Jon Gracey's

Games That Rocked…Liam Welton’s World – #47: Fallout 2

In PC on November 15, 2013 at 12:22 pm

Title: Fallout 2

Format: PC

Released: 30th September, 1998

Fallout 2 Box Art

Hello all! I’m Liam, and I’m a games developer working at Failbetter Games. We make interactive fiction games that place a lot of emphasis on writing, well-rounded characters and your choices in the world making a difference to your experience. So I guess it makes sense that one of the games that has had the biggest influence on me was Fallout 2.

I’m going to start by saying that it might be the buggiest game I’ve ever played, and despite this it is still one of my favourite games of all time. Black Isle Studio’s sequel to Fallout builds on the strength of the first game, both in terms of story and mechanics, while addressing a raft of little bugs and broken features. I mean, it’s still buggy, don’t get me wrong, but when you get into the content you start to see why.

Fallout 2 is set in the post-apocalyptic wastes of West-coast America after humanity has nuked itself to hell. Decades have past; society has fallen, risen again and rebuilt itself as best as it can in the irradiated wastelands of what was once California.

As soon as I heard about this game, I knew it was going to press all my buttons. I’m a sucker for a good old-fashioned post-apocalyptic story, and this was basically a Mad Max RPG. That’s sort of the secret to the game’s success – it doesn’t just want to be a great game, it wants to be a great movie and a great novel on top of that.

You start out by creating a character to thrust into this world and bestowing them with stats and characteristics that will affect how they’ll cope in the wasteland and how the other inhabitants will respond to them. The number of character combinations you can create with these options is staggering, and the way the world is built to respond to these choices never fails to impress me. People will talk to me differently depending on my character’s gender, intelligence, strength, charisma, whether they’re good at talking to the opposite sex, if they’re good at bartering – everything makes a difference. So much so, that after a few hours of playing, it stopped feeling like a branching story, and it began to feel like an actual world. And it’s a strange sort of world at that.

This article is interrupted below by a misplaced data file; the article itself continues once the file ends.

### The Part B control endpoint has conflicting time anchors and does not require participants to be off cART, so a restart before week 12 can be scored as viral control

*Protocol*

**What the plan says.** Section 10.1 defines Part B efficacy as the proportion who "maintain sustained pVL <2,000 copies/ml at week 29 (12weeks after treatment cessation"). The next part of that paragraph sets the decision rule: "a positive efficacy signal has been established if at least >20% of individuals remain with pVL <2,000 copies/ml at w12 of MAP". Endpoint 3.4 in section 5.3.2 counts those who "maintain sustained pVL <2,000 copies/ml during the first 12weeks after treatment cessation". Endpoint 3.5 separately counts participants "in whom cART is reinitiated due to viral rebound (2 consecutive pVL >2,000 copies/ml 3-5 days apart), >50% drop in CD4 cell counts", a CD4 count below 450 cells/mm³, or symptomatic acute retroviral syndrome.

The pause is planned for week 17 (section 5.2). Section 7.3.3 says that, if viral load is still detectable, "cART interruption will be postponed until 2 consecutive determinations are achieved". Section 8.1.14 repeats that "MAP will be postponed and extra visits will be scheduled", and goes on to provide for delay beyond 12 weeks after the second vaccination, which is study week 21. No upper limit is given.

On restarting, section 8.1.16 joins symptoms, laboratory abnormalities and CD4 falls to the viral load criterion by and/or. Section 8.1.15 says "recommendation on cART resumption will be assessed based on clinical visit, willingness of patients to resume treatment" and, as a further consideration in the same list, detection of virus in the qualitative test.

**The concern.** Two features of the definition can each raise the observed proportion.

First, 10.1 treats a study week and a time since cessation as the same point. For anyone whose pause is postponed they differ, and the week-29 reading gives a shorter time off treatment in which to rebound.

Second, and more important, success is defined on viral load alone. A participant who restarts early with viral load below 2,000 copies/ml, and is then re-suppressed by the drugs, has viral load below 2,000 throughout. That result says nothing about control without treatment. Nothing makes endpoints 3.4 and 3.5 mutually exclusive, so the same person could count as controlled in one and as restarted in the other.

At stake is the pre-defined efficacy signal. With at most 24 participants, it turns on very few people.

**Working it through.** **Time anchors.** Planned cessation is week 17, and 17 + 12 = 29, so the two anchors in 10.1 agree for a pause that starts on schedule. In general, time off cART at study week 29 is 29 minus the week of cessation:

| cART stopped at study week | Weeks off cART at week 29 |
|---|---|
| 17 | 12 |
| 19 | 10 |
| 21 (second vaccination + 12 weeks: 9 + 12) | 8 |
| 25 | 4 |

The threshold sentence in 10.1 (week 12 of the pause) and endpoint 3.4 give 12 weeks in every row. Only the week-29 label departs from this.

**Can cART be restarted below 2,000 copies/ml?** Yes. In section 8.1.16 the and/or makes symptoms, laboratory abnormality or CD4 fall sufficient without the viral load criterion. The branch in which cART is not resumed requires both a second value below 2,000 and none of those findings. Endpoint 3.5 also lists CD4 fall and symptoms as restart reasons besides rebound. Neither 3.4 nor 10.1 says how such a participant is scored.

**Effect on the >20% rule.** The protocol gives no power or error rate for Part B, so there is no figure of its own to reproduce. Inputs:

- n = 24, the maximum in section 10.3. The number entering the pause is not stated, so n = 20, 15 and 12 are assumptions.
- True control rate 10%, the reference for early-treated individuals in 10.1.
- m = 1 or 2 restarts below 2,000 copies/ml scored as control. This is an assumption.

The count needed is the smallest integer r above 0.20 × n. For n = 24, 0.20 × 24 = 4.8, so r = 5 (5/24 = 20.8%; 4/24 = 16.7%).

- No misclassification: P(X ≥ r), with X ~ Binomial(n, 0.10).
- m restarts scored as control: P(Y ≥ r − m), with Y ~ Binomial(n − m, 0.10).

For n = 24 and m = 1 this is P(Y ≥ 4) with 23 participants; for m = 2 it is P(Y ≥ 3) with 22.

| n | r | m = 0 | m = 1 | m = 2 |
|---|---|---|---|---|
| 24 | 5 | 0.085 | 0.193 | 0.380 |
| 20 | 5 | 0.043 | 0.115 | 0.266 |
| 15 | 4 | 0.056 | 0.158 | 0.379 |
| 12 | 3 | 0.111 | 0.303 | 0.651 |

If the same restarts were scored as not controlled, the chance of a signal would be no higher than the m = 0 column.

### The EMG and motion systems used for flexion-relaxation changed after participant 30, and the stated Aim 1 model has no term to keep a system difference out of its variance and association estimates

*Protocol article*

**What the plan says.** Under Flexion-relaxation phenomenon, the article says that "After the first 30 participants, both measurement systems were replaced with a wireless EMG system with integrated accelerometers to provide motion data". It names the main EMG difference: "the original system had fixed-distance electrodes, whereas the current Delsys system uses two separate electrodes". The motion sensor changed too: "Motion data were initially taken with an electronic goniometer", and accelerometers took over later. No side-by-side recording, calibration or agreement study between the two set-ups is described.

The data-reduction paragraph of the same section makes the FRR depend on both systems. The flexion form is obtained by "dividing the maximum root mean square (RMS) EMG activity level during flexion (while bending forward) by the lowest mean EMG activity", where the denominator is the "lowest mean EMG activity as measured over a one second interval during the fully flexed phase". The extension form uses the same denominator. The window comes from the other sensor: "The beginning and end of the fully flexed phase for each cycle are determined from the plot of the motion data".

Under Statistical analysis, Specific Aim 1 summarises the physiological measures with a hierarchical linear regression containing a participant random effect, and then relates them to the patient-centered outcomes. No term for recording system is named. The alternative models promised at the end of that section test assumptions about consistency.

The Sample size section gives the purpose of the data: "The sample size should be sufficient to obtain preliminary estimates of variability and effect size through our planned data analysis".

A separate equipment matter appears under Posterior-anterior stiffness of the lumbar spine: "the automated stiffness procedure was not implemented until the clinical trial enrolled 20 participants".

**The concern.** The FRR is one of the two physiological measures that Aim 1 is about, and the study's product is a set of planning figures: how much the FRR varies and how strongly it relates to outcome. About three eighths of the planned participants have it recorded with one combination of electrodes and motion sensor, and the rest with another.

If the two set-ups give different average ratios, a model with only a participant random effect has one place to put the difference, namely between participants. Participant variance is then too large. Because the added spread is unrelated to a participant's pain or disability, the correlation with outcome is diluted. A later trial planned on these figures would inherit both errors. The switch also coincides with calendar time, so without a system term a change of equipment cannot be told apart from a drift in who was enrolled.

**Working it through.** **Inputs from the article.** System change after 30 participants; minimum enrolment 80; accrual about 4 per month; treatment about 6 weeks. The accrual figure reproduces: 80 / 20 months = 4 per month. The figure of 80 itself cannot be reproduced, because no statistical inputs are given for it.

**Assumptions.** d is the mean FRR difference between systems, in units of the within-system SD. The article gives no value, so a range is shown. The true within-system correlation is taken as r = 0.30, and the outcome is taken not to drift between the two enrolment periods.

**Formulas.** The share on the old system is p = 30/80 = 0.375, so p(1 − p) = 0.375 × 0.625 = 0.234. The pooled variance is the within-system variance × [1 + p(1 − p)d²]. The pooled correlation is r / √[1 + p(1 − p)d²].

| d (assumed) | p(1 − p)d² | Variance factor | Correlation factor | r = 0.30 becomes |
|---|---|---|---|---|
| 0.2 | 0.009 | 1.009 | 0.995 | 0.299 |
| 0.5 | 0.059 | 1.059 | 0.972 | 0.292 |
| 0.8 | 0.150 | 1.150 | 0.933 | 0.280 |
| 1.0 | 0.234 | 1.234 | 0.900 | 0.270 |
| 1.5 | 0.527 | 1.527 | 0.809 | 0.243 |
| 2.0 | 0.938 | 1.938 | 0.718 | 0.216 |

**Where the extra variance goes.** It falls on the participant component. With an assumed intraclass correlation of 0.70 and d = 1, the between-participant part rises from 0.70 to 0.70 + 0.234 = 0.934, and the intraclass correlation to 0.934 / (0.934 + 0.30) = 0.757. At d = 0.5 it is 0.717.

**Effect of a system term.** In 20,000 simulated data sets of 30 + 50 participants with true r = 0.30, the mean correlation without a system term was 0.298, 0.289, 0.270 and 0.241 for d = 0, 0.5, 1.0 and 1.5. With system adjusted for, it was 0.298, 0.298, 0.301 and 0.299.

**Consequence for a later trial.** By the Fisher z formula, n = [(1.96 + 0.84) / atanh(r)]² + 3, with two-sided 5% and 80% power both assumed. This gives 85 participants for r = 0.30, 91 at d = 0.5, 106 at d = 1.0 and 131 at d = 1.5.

It’s a world occupied by rival street gangs and drug dealers, irradiated undying corpses, super-mutants (that’s a whole other story covered in the first Fallout), casino-owners, cultists and an army intent on hoarding all the pre-war technology they can lay their hands on. You can talk to almost anyone, you can kill almost anyone, and the way you treat them will have a knock-on effect with people in the same town, or even the whole world.

The game has a plot and a purpose, and it’s a damn good one at that, but it’s hard to describe Fallout 2 from moment to moment, because really it’s just about getting stuck in and taking pleasure in the effects your choices have on your character and the world in general. That’s what makes it such an amazingly replayable game; you’re constantly discovering different approaches to the situations you find yourself in. This is partly through experimentation, and partly because the stats you give your character determine what they can do. I’ve created totally broken characters before and the game was almost impossible, but so many builds are catered for that most of the time you’ll find a way to survive.

I’ve played as: